The Real Dirt on Red Dirt Music
March 5, 2003
The real dirt on red dirt music this week on the Oklahoma Audio Almanac.
Hello, I am Steven Knoche Kite.
Although there is currently a trend to call any song written by an Oklahoman and played on an acoustic
guitar "a red dirt song" and the writer "a red dirt musician", there was at one time genuinely original,
innovative, thought-provoking music coming from the red dirt of Oklahoma. Agnes Cunningham, or 'Sis' Cunningham,
as she is more commonly called, has carried the titles of singer, song writer, musician, performer, publisher,
activist and humanitarian.
As a young girl Sis Cunningham, a native of Watonga, Oklahoma, attended college in Mena, Arkansas
at the Commonwealth College. The school, having a definite socialist and labor foundation, influenced
Cunningham to work with the Southern Tenant Farmers Union, helping poor tenant farmers and share croppers
throughout Oklahoma and the South. In 1939 Cunningham organized "The Red Dust Players," and
toured the region. The group performed what they called "topical music," songs with familiar
melodies with words that reflected or spoke to and about the downtrodden, exploited individuals of the
region. The Red Dust Players played music, sang songs, and put on plays to raise awareness of the plight
of the southern farmer. Oklahoma at this time had one of the highest rates of farm tenancy in the country
and many Oklahomans feared that whistle blowers like Sis Cunningham might spark a riot or, worse yet,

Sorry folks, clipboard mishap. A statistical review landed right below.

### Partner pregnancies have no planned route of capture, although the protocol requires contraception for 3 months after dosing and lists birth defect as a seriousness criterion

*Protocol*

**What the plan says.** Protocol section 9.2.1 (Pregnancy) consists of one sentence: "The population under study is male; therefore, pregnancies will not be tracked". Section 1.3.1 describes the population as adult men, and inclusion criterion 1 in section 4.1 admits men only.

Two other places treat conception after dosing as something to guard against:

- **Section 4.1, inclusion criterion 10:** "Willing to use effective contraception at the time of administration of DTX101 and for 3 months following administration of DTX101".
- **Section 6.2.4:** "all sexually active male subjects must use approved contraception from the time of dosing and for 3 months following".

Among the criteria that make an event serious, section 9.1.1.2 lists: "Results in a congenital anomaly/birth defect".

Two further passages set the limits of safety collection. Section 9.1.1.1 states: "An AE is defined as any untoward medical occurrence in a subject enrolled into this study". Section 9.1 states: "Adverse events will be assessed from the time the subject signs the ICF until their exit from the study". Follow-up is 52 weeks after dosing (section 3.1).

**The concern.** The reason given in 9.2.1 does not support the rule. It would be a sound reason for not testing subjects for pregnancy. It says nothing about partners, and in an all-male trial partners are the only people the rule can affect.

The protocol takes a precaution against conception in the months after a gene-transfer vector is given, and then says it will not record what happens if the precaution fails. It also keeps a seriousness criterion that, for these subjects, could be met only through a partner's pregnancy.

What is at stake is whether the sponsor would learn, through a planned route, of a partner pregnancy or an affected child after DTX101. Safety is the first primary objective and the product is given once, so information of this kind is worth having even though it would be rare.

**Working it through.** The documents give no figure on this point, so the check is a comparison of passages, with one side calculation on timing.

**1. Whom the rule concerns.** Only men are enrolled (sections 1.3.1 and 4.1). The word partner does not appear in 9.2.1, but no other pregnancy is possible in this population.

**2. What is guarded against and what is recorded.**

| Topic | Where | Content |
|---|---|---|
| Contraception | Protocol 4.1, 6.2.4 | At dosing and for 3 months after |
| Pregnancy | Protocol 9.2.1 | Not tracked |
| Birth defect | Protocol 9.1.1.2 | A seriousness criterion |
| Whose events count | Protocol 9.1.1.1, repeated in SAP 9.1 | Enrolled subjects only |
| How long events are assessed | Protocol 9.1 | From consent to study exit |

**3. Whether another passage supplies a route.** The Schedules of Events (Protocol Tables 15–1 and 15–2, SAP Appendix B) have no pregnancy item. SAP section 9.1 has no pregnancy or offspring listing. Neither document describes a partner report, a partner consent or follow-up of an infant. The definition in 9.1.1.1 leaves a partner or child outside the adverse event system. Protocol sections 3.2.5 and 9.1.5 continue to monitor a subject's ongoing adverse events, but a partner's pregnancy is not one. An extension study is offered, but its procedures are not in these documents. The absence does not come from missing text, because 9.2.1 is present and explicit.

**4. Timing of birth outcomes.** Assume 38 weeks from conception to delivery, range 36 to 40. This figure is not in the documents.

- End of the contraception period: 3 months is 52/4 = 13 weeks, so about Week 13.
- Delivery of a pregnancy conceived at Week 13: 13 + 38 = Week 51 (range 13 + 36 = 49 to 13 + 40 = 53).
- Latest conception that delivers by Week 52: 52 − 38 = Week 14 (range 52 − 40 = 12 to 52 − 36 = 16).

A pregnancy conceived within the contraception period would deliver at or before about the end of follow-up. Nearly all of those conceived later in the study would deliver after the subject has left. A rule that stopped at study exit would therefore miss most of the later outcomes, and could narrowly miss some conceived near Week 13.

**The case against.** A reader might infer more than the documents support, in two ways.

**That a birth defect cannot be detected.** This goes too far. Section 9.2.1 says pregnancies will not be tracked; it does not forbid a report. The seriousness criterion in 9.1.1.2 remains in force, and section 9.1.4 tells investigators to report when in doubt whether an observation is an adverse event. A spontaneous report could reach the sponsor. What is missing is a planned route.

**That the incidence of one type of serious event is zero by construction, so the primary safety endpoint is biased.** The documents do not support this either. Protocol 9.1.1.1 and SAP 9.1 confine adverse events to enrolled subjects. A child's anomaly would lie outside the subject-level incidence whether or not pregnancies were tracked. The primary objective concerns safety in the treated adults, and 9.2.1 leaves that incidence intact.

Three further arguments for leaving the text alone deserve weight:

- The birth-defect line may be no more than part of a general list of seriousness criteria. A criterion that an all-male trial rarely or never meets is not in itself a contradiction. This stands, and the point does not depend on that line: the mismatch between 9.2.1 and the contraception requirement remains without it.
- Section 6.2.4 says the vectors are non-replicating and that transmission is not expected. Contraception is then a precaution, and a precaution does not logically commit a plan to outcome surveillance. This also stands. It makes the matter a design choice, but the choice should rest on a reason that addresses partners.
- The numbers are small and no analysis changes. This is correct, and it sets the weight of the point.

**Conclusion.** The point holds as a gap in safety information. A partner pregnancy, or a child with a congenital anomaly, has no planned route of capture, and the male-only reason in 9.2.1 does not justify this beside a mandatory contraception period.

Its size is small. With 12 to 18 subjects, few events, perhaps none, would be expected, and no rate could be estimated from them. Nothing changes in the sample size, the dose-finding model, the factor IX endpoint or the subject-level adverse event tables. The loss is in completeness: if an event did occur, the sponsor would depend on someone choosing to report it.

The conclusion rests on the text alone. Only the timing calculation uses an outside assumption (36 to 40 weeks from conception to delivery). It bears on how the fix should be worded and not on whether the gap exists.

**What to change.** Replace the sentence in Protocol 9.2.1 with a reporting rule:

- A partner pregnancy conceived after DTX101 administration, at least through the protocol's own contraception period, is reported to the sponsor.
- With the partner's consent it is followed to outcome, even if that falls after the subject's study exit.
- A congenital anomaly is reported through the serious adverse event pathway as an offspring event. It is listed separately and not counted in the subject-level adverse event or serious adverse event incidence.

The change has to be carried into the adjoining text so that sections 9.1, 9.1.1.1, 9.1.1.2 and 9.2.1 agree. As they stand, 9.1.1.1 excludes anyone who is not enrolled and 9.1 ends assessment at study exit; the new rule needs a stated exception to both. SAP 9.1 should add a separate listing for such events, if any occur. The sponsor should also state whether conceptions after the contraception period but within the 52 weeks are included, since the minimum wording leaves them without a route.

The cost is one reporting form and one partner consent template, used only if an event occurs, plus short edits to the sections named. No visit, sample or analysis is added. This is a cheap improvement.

convert the farmers to communism.
Chased from the state by narrow minds in 1941, Cunningham, now married to Gordon Freeze, the Mennonite
turned Communist from Weatherford, fled to New York. In New York the two hooked up with Pete Seager, Woody
Guthrie, and other members of the Almanac Singers and began what could be called the second stage of their
journey. The couple left New York for Detroit, founding another performance group there as well as beginning
the music publication, Broadside. Broadside was
an outlet for those song writers and musicians addressing the concerns of the world at the time. Topics
included, but were not limited to, politics, organized and unorganized labor, women's rights, agriculture,
Sis Cunningham played the guitar, the accordion and piano. She wrote songs about the Dust Bowl, the
Okie migration, tenant farmers and the general conditions of poor people, communities and regions. She
gave life, light, and voice to many topics that conservative, well-to-do politicians would rather have
swept under the rug. Needless to say, Sis and her husband struggled against oppression and censorship
for the duration of their career. Cunningham is responsible for such songs as Sun
Down, My Oklahoma Home It Done Blowed Away, How
Can I Keep on Moving Unless I Migrate Too?, and many others. Her songs have been by recorded and
covered by dozens of groups from the 1930s up to the twenty-first century. It was in this week that Agnes
"Sis" Cunningham first appeared in the world, instantly screaming, I would guess, a song of
protest. Happy Birthday, Sis! Thousands of farmers and workers and conscientious citizens around the world
say "thank you" for all that you've accomplished.
I'm Steven Knoche Kite.
The Oklahoma Audio Almanac is a joint production of the Oklahoma State University
Library and Oklahoma's Public Radio.